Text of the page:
On February 9, 2021, the United Arab Emirates became the first Arab country and the fifth country to reach Mars. The Emirate’s 1500kg Hope (Misbar-Al-Amal) was designed and developed by the Mohammed bin Rashid Space Centre, and the spacecraft was assembled at the Laboratory for Atmospheric and Space Physics at the University of Colorado, United States. The spacecraft was launched from a Japanese rocket that lifted off from the Tanegashima Space Center. During its mission of 295 days and 20 hours, the space probe will study daily and seasonal weather cycles and weather events in the lower atmosphere such as dust storms. Hardly established in space, the Emirates has already announced a far more ambitious goal: building a habitable settlement on Mars by 2117. The Emirati government, wrote Vicky Stein on Space.com (February 23, 2021)“said that it sees this satellite as a way to bring the Arab world back to the forefront of science and astronomy—a position the region hasn’t held since the Islamic Golden age, form the ninth to the 13th century”.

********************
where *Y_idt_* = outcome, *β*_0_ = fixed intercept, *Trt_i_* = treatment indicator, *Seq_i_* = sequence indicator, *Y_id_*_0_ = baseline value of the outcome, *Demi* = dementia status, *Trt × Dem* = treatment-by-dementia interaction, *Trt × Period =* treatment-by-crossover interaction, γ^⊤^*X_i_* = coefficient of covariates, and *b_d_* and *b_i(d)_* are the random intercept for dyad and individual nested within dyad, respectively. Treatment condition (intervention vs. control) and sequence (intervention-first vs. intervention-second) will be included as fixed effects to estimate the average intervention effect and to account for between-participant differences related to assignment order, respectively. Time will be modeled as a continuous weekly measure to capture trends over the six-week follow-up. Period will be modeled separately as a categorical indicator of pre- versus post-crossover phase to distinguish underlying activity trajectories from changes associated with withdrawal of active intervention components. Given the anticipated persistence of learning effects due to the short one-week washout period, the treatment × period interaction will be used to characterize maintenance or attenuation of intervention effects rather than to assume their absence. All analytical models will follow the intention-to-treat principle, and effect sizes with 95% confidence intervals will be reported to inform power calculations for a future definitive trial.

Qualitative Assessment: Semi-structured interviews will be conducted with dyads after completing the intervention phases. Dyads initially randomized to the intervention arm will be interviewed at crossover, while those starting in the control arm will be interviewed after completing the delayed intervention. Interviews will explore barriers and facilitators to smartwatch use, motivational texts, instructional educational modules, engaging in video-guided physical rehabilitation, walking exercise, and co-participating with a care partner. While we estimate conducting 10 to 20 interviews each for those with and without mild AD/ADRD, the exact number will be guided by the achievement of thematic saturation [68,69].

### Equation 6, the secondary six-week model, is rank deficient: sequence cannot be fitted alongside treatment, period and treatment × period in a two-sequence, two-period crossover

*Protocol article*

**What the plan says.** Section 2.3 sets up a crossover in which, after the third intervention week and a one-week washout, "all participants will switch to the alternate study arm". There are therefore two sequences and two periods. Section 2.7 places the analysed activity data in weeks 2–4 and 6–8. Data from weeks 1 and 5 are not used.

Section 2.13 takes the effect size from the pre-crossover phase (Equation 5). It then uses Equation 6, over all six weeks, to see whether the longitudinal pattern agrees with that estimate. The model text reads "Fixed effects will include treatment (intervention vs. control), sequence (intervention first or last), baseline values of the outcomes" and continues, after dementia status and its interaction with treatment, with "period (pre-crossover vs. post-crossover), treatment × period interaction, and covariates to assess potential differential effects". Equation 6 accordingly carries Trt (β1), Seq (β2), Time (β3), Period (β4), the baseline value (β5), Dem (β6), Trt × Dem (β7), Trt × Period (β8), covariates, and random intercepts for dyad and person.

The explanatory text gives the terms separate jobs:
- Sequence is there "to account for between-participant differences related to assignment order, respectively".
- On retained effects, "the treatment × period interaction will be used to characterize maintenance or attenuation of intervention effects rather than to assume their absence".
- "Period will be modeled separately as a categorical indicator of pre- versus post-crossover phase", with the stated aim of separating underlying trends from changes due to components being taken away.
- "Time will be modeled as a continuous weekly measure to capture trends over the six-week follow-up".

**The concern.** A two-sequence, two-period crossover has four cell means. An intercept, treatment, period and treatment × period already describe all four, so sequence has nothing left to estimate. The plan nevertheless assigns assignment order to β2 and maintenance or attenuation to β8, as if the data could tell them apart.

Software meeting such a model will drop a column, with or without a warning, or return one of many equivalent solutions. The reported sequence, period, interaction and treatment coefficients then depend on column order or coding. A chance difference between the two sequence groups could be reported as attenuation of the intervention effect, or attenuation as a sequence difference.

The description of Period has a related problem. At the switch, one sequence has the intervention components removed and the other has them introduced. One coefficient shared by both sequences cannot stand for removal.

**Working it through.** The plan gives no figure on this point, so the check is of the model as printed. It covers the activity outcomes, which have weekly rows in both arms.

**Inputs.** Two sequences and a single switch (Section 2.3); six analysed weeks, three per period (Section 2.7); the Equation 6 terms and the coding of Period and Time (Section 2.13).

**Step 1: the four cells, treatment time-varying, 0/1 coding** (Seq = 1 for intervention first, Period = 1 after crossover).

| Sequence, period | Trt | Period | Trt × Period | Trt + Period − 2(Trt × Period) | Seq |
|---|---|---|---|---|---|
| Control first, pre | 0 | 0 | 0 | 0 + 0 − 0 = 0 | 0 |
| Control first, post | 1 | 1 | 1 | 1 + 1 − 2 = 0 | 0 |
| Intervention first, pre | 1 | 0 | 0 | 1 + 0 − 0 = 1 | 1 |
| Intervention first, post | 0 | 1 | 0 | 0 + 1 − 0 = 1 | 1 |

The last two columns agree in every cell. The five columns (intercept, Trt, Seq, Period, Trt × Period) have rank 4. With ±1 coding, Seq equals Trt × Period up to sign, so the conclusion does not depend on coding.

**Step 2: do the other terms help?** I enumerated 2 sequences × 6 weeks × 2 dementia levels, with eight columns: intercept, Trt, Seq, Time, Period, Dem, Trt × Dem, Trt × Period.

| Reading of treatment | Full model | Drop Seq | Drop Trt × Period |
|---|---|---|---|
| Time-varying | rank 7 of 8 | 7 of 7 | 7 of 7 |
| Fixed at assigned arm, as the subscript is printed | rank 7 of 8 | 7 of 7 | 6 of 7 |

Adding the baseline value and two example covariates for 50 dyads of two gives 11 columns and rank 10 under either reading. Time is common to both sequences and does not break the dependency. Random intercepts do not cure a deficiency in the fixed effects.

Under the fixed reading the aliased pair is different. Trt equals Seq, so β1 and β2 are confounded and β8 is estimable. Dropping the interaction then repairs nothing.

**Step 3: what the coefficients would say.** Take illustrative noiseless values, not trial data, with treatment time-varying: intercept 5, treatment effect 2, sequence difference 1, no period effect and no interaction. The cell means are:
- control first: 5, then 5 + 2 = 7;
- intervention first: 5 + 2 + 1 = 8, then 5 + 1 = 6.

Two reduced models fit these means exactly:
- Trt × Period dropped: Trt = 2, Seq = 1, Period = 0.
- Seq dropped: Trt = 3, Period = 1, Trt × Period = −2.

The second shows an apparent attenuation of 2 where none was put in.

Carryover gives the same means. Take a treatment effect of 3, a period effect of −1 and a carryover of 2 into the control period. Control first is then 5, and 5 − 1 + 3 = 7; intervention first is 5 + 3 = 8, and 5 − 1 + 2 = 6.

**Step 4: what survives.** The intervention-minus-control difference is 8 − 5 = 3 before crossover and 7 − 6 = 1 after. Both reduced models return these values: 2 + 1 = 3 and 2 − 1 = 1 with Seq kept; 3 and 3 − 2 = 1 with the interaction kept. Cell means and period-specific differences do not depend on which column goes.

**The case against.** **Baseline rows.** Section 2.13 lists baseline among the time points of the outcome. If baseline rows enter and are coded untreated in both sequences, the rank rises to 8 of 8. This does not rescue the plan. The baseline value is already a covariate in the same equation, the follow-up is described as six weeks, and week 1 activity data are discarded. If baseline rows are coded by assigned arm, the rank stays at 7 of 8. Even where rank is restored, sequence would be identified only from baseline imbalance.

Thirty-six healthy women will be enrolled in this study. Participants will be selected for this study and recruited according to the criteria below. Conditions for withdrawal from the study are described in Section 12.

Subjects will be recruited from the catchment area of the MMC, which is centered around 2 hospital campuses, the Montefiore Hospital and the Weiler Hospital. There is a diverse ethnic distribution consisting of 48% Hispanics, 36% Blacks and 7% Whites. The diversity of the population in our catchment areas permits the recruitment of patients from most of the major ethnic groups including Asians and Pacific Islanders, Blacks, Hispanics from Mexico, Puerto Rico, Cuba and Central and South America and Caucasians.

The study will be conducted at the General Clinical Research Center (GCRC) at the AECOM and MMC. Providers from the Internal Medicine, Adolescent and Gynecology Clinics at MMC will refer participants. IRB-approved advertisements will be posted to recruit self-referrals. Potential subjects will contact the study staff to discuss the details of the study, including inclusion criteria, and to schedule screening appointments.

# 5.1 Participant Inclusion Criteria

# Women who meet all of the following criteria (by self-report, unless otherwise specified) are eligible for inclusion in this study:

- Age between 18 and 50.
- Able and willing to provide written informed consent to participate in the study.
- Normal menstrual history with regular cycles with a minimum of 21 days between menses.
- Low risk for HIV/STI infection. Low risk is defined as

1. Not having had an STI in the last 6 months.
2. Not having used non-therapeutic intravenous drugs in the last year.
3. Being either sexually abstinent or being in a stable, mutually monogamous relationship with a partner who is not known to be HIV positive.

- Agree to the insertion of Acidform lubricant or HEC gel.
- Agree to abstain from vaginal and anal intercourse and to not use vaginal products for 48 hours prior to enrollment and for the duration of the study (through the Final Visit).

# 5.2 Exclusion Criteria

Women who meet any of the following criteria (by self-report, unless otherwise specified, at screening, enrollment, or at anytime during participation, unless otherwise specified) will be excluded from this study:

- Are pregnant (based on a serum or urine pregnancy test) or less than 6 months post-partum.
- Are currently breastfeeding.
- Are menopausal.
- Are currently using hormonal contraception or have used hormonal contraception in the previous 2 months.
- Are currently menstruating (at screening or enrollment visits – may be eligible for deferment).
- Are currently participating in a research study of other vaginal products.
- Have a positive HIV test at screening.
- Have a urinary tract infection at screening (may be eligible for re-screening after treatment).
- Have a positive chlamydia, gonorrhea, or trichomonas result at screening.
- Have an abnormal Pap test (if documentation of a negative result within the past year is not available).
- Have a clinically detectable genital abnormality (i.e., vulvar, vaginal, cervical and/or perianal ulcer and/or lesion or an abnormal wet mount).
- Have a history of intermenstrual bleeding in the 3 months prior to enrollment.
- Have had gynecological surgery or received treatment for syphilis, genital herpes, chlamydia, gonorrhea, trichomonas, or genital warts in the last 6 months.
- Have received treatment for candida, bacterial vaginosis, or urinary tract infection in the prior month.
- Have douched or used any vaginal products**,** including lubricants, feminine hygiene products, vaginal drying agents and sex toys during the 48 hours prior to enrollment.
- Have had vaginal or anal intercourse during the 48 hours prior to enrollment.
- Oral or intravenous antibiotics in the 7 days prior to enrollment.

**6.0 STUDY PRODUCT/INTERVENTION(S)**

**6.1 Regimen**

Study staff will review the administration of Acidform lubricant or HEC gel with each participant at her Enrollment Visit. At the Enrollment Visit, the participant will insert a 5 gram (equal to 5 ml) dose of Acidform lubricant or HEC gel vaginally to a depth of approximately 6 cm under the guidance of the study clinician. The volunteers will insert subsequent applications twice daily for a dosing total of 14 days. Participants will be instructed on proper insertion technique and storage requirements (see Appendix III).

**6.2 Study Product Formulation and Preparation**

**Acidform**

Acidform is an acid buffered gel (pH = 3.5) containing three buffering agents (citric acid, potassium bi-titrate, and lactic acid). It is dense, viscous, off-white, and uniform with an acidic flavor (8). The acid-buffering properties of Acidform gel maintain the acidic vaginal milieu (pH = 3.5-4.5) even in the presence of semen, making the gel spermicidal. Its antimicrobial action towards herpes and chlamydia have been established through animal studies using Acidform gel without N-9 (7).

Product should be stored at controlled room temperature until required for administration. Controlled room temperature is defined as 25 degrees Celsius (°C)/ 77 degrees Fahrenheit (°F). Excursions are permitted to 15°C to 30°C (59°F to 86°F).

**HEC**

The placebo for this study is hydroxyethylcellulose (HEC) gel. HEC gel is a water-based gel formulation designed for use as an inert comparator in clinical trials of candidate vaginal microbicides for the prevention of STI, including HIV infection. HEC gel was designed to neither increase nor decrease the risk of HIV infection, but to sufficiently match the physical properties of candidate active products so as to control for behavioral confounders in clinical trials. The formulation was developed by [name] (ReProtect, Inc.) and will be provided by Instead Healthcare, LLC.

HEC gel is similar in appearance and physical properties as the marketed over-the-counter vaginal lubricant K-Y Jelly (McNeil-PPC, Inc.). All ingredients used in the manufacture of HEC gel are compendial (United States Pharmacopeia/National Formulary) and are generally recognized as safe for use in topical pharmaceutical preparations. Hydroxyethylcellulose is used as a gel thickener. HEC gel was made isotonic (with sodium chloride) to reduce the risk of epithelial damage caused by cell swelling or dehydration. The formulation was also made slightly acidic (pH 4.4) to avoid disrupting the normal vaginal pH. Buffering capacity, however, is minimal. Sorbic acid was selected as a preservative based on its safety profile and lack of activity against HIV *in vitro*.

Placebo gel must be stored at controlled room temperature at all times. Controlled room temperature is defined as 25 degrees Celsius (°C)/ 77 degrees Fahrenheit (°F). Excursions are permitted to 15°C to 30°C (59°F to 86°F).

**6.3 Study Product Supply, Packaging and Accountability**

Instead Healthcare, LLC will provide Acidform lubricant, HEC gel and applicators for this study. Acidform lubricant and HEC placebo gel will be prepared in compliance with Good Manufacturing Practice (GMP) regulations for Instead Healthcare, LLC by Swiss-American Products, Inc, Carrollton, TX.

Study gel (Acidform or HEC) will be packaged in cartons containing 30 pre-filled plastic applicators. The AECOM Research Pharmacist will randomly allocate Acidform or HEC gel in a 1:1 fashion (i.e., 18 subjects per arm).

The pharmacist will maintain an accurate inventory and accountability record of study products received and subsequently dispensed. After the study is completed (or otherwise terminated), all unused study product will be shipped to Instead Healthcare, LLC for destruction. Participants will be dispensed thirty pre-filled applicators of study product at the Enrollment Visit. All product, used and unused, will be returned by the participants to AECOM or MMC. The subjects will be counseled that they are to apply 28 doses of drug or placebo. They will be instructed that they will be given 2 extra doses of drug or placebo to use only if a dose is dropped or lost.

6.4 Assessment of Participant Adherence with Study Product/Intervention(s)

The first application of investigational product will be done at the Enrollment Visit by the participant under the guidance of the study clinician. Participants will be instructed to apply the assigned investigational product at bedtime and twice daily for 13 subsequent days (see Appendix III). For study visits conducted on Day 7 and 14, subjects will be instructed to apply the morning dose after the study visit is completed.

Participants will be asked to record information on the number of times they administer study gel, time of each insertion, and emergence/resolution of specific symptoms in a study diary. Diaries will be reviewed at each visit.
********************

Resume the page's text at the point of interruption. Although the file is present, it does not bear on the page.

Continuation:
After exploring the moon Beijing has triumphed on Mars as well, landing its six wheeled Zhurong robot on Utopia Planitia, a vast terrain in Mars’s northern hemisphere. China, which has already placed a rover on the moon and brought lunar samples back to Earth, was jubilant. It plans a first permanent space station by 2022.
Meanwhile, Moscow informed its rivals in Washington D.C., with whom it shared for almost two decades the International Space Station, that in 2025 they would abandon the deal. Moscow is also planning to build a national space station, estimated to cost $6 billion, and possibly ready in 2030. There are already about 3000 satellites orbiting at heights of 160km to 2000km.